With a tagline of “Grow with the Planet”, Handprint have an ambitious goal to turn 30% of the world’s land and oceans into natural reserves by 2030. They plan to achieve this by connecting companies to regeneration projects like planting mangrove swamps, and then divert part of their customer revenue towards funding of those projects. The founders believe that this combines company values with market credibility and customer engagement. Further, they claim that consumer transactions (at the point of purchase) in themselves generate regeneration actions (and repeat transactions).
The premise for this project is that seaweed is better at absorbing carbon dioxide than trees. And once harvested from the ocean, seaweed can be added to the soil as a natural fertiliser. In this way, giant kelp plants become offshore seaweed farms, and also contribute to decarbonising transportation (from the production of bio-fertiliser and bio-fuel). The combined effect is also carbon negative.
Positioning their product as “Fitbit for carbon”, the founders want to remove the “guilt” associated with measuring, tracking and reducing our carbon footprint. The resulting data analytics (from enterprise customers as well as individual consumers) can help change behaviours. Initially launched as a solution for business (to track the carbon footprints of companies and their employees), the analysis is designed to not only track carbon emissions but also provide tips for footprint management and offset. Then there’s “Aerial for Crypto”, which seems to be a way for NFT creators (musicians, artists and designers) to “reduce the environmental impact of their work”.
This project deploys nano technology to produce hydrogen via water electrolysis, but at a lower production cost by using low-cost and earth-abundant materials as electrolytes. Under this patented solution, the founders expect to reduce the cost of green hydrogen from #2 per kg to less than $1 per kg.
The task of soil carbon sequestration needs accurate measurement, and is currently uneconomic. This project has developed a patented digital system, using high-precision soil carbon measurement technology. By connecting this measurement process to advanced software, the team can offer instant tracking, and they are currently seeking ISO certification. Serving both the supply-side (via carbon farming) and the buy-side (financial institutions and carbon markets) they can support trading of carbon credits (with plans to use blockchain technology to track the credits?). Essentially “Carbon as a Service”, the founders believe their solution is also attractive to investors, who want access to reliable carbon credits (without necessarily having to be part of the supply chain). However, some regulatory hurdles remain, particularly licensing laws in respect of financial products and market places. But, it seems that the emerging voluntary carbon market could be one of the fastest-growing financial markets, so no doubt smart capital will find a way to overcome these regulatory barriers.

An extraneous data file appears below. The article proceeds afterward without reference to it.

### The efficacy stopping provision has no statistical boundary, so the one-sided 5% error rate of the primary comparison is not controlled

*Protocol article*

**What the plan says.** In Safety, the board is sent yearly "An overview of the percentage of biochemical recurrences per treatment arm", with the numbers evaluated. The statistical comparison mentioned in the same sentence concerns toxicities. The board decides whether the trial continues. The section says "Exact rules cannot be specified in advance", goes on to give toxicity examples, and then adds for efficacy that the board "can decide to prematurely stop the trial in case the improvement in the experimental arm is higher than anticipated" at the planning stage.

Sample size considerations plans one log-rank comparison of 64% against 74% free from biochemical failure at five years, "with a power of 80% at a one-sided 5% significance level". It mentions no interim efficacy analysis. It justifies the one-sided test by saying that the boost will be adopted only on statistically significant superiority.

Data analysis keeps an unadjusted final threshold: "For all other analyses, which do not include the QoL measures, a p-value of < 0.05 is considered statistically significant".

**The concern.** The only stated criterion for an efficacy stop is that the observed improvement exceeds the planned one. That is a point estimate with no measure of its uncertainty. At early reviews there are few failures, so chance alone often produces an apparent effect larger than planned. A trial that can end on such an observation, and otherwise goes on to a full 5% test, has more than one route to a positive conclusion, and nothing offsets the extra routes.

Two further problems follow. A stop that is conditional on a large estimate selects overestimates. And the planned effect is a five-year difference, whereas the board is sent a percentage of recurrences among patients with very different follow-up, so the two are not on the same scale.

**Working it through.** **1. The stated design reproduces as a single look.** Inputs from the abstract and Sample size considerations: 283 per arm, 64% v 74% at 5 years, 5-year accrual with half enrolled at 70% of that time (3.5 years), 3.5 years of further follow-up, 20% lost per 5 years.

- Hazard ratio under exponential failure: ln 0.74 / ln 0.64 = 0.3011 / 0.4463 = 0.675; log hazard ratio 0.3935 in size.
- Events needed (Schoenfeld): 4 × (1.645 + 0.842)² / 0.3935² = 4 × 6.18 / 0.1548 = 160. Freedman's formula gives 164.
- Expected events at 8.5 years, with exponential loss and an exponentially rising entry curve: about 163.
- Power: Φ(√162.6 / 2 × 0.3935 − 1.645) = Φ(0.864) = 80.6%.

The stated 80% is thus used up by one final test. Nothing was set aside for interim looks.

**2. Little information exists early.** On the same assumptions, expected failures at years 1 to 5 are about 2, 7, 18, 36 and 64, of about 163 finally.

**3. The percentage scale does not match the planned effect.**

Finally, a project looking at renewables storage, still one of the major challenges to renewable energy, thanks to the cost and (in)efficiency of existing battery technology. This team is looking beyond their current kinetic storage technology, to achieve “rapid response power on demand”. This will have the the combined benefits of prolonged life on energy distribution assets (and therefore, greater ROI), electric vehicle fast-charge points, and a path towards scalable manufacturing and deployment.
Overall, each of these projects has a clear value proposition, although some are more developed or were better articulated than others. Also, it was evident that most of these startups are working in complementary technologies and solutions, such that the combination of two or more of these projects could create some significant development progress and enhanced decarbonization outcomes. It also felt that much of this work is being done in spite of (rather than thanks to) government policy and public sector efforts in this area. Let’s hope the founders manage to raise the capital they need to bring their solutions to a wider (and willing) audience.
Next week: How digital brands are advertising